* Resize the cursor.

  * Set up mouse controls (including single-click control).

  * Set browser preferences such as default colors, fonts and

  * Resize icons and fonts.

  * Make users aware of alternatives to a traditional mouse,
    such as trackballs.

  * Reduce eyestrain. A seventeen-inch screen and the highest
    possible resolution can significantly reduce eye fatigue.
    Also, refreshing one's eyes with blinking to rewet and
    refocus is a technique all users should be taught to employ.

Links & Resources

  * US Administration on Aging Resources --
  * The United Nations. "United Nations Principles for Older
    Persons" -- www.un.org/esa/socdev/iyop/iyoppop.htm.
  * The United Nations. "Accessibility on the Internet" --
  * Microsoft Accessibility Site -- www.microsoft.com/enable/.
  * Lighthouse International -- www.lighthouse.org.
  * Deborah Cloud. "The Medium and the Message," American
    Association of Homes and Services for the Aging, 1996
  * Microsoft Seniors & Technology site --
  * WebTV Developer Site -- http://developer.webtv.net/.
  * Patrick J. Lynch and Sarah Horton. "Basic Design Principles
    for Creating Web Sites"
  * Samu Mielonen. "Colour Blindness and Link Colours," 1996
  * BOBBY - Web page accessibility validation --
  * World Wide Web Consortium (W3C) Web Accessibility Initiative
    -- www.w3.org/WAI.

Related Reading

  * Carter, Jimmy. The Virtues of Aging. New York: Library of
    Contemporary Thought, 1998.
  * Dychtwald, Ken, Ph.D. and Flower, Joe. Age Wave. New York:
    Bantam Books, 1990
  * Peterson, Peter G. Gray Dawn. New York: Times Books, 1999.
  * Smith, J. Walker and Clurman, Ann. Rocking the Ages. New
    York: Harpers Collins Publishers, 1997.


  * US Census Bureau and US Administration on Aging.
  * Peter G. Preston, Gray Dawn, (New York: Times Books, 1999).
  * AG Neilson and Microsoft Research, 1999.
  * Media Metrix Reports, "Marketing to Seniors { Generational
  * Does not necessarily reflect endorsement of any Microsoft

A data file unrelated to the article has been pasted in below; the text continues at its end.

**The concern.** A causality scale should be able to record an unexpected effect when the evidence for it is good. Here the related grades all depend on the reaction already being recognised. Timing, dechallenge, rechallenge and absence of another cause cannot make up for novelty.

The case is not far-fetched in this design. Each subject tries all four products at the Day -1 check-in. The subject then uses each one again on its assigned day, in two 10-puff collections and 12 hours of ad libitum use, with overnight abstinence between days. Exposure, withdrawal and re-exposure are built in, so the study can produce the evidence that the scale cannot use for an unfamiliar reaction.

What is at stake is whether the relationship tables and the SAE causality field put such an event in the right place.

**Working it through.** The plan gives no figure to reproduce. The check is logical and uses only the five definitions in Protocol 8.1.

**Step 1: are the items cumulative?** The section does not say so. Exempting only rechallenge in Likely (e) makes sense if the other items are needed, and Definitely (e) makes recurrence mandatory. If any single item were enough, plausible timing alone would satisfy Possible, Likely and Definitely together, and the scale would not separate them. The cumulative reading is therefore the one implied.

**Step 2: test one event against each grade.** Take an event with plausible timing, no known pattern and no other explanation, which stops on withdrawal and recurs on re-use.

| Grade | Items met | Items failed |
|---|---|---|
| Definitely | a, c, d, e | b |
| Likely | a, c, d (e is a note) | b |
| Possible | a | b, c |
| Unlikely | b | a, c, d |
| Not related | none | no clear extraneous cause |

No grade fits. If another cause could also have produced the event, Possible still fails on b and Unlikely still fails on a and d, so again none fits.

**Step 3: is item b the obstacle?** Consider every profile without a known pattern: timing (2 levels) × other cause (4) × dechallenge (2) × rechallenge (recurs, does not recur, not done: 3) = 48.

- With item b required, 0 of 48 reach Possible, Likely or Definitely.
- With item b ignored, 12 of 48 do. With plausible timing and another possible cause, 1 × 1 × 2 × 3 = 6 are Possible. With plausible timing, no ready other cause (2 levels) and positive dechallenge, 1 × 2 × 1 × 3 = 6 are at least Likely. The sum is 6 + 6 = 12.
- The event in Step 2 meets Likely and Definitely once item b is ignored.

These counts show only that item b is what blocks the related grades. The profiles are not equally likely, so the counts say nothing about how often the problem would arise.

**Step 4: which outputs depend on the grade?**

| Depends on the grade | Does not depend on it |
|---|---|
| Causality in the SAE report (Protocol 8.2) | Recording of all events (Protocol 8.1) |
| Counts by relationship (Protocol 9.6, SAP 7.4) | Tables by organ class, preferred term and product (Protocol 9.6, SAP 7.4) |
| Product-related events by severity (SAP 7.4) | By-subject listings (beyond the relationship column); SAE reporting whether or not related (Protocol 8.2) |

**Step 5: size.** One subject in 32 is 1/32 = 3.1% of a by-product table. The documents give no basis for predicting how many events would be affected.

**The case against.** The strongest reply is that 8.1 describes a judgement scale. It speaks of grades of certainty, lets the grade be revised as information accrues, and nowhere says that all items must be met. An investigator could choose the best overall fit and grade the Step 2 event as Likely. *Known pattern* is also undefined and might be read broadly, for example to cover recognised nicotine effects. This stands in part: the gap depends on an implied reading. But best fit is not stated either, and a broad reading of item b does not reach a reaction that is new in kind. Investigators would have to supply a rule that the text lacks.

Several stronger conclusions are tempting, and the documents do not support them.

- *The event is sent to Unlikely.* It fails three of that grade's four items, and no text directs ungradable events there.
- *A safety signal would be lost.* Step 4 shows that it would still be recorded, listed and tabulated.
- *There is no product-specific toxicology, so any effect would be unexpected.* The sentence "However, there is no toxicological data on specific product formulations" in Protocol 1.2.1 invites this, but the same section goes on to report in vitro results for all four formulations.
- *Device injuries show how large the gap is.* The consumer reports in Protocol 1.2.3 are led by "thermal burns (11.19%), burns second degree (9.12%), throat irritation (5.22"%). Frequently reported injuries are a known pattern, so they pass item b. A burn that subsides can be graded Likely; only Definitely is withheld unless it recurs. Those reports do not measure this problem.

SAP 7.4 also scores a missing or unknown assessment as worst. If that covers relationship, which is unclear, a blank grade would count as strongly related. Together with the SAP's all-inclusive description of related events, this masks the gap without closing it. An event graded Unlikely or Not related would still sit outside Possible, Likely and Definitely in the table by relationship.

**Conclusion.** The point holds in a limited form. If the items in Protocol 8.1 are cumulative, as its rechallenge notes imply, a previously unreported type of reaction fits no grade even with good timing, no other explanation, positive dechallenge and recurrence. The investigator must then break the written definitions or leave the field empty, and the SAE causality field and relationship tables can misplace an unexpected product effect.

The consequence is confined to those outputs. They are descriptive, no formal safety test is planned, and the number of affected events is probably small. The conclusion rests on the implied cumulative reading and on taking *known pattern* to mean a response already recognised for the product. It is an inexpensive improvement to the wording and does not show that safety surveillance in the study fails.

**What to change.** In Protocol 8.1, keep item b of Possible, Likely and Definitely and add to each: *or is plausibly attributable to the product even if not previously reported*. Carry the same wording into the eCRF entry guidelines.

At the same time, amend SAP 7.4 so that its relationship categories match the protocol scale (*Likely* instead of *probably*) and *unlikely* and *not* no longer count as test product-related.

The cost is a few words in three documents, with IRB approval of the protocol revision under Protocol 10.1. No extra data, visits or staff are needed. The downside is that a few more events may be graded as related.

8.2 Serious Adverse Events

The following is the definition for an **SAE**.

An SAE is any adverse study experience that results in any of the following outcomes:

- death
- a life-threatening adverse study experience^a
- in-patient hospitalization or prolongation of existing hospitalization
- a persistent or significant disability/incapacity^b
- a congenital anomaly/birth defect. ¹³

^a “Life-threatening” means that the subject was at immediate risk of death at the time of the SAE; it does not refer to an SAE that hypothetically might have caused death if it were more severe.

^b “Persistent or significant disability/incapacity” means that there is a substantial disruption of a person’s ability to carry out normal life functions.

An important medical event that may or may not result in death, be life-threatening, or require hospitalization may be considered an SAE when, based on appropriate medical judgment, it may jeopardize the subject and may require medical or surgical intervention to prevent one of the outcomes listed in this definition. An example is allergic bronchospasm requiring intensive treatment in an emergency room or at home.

services or products.
  * This demographic trend is discussed in detail in the book
    Gray Dawn by Peter G. Preston.
  * Ken Dychtwald, Age Wave.
  * From the presentation, "Marketing to Seniors { Generational
    Perspectives." Data supplied by Media Metrix Reports.
  * Cloud, Deborah. "The Medium and the Message: Communicating
    With Older Adults." A speech given at the American
    Association of Homes and Services for the Aging's
    conference, 1996.
  * Cloud, Deborah. "The Medium and the Message: Communicating
    With Older Adults." A speech given at the American
    Association of Homes and Services for the Aging's
    conference, 1996.
  * See Lighthouse International's Web site for a full, in-depth
    discussion of color for low vision and examples of both good
    and bad color combinations at
  * The Microsoft Accessibility site, www.microsoft.com/enable,
    is an excellent source for more information.

If you have any feedback or suggestions please contact us via
e-mail at seniors@microsoft.com; fax (425) 936-7329; or mail:
     Seniors @ Microsoft
     Microsoft Corporation
     One Microsoft Way
     Redmond, WA 98052

The information contained in this document represents the
current view of Microsoft Corporation on the issues discussed as
of the date of publication. Because Microsoft must respond to
changing market conditions, it should not be interpreted to be a
commitment on the part of Microsoft, and Microsoft cannot
guarantee the accuracy of any information presented after the
date of publication.

This document is for informational purposes only. MICROSOFT

(c) 1999 Microsoft Corporation. All rights reserved.

Microsoft, IntelliMouse, WebTV, and Windows are either
registered trademarks or trademarks of Microsoft Corporation in
the United States and/or other countries.

                   Last Updated: June 1, 1999
Received on Saturday, 19 June 1999 20:24:47 UTC